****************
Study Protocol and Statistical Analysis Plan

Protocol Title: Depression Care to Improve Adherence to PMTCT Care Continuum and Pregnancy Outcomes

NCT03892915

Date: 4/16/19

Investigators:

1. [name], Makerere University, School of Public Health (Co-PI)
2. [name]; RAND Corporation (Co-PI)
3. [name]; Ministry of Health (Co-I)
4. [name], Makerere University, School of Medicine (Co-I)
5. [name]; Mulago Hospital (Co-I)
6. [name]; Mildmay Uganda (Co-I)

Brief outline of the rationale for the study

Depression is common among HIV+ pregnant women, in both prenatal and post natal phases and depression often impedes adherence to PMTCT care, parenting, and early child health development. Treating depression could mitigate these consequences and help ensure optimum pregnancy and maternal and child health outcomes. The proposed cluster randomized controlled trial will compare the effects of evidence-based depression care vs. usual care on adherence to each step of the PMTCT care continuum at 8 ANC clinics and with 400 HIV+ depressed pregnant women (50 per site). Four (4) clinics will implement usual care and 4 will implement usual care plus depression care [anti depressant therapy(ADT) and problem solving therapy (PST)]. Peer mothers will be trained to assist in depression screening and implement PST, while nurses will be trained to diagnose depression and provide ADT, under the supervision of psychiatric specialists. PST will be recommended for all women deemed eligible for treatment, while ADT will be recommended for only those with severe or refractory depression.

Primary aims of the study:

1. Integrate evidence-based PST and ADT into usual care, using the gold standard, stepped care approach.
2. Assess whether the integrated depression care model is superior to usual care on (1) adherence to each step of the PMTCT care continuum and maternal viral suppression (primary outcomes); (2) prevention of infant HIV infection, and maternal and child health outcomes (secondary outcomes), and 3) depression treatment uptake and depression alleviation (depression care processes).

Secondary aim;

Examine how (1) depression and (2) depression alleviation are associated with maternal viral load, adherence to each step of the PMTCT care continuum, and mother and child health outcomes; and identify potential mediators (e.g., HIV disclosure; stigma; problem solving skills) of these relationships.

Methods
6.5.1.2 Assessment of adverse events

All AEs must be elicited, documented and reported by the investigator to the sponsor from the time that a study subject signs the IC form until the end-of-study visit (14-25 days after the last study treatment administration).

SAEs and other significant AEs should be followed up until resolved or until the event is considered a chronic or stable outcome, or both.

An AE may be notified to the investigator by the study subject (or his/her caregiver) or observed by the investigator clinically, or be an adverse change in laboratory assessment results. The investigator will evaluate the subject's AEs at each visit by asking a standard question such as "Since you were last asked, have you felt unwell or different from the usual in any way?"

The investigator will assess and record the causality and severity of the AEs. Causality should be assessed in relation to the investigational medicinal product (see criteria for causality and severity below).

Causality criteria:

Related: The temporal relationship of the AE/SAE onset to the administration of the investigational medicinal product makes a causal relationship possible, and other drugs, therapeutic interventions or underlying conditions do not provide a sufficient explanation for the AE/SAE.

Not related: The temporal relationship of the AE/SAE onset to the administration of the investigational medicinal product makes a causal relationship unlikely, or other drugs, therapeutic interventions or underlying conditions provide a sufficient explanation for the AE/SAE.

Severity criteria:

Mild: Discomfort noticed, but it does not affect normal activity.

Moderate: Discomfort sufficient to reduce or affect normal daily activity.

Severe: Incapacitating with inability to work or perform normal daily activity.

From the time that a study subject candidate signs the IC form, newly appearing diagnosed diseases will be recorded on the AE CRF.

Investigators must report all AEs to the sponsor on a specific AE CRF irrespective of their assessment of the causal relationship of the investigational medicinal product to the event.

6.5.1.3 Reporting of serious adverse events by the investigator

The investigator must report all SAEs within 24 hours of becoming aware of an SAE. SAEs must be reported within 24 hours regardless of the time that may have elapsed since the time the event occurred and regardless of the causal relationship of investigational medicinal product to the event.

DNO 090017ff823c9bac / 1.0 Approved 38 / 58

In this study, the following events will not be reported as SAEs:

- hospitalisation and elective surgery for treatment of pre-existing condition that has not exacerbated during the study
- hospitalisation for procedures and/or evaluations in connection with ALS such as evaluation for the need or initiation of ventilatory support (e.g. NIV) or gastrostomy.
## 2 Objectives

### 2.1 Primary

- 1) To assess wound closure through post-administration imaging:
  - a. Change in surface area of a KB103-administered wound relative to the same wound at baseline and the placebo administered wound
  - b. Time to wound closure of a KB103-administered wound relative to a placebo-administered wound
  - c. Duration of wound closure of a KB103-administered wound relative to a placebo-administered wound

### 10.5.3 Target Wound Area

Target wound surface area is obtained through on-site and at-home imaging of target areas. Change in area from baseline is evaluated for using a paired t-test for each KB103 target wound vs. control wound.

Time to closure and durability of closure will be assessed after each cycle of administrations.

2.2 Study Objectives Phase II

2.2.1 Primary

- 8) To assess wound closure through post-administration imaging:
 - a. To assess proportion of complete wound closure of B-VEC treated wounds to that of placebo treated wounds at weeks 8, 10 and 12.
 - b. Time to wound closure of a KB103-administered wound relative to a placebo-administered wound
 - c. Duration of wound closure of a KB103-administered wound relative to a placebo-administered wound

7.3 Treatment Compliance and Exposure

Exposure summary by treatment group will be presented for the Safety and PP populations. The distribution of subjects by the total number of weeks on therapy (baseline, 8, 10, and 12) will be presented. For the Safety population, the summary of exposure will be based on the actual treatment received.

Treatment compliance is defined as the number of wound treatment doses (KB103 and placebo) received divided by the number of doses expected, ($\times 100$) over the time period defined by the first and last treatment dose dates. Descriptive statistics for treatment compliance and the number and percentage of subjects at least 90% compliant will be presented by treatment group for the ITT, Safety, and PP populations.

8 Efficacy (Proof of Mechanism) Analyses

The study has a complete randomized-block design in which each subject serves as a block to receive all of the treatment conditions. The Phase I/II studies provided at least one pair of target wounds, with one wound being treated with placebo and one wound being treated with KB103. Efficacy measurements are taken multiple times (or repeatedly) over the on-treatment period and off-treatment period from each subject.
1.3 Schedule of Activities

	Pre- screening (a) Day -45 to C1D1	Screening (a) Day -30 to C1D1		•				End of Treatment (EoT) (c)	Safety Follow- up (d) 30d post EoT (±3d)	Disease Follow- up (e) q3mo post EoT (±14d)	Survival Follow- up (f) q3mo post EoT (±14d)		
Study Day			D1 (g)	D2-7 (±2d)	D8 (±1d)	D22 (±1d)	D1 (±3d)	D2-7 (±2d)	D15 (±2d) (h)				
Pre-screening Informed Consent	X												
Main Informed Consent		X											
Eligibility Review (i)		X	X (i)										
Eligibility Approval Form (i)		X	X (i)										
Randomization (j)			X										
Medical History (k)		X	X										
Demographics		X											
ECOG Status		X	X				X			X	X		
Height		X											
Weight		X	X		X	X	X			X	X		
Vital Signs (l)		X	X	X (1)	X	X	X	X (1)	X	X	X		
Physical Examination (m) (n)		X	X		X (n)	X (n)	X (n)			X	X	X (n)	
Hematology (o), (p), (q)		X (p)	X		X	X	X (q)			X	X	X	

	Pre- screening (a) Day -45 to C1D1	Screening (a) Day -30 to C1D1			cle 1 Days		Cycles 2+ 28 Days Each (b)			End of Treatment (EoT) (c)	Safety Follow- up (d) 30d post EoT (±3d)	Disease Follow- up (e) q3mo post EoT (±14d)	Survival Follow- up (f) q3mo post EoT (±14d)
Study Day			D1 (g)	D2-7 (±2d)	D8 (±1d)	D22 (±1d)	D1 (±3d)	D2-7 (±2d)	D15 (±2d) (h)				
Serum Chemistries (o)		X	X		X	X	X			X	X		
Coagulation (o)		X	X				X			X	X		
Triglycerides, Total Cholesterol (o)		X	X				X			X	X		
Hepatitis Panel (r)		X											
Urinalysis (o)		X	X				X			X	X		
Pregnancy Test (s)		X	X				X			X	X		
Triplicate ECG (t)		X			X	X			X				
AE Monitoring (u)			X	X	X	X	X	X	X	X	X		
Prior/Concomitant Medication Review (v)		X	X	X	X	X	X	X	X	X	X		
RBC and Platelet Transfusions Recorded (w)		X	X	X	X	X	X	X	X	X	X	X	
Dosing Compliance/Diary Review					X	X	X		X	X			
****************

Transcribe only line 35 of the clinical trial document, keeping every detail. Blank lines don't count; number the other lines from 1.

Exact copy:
The investigator must report all SAEs within 24 hours of becoming aware of an SAE. SAEs must be reported within 24 hours regardless of the time that may have elapsed since the time the event occurred and regardless of the causal relationship of investigational medicinal product to the event.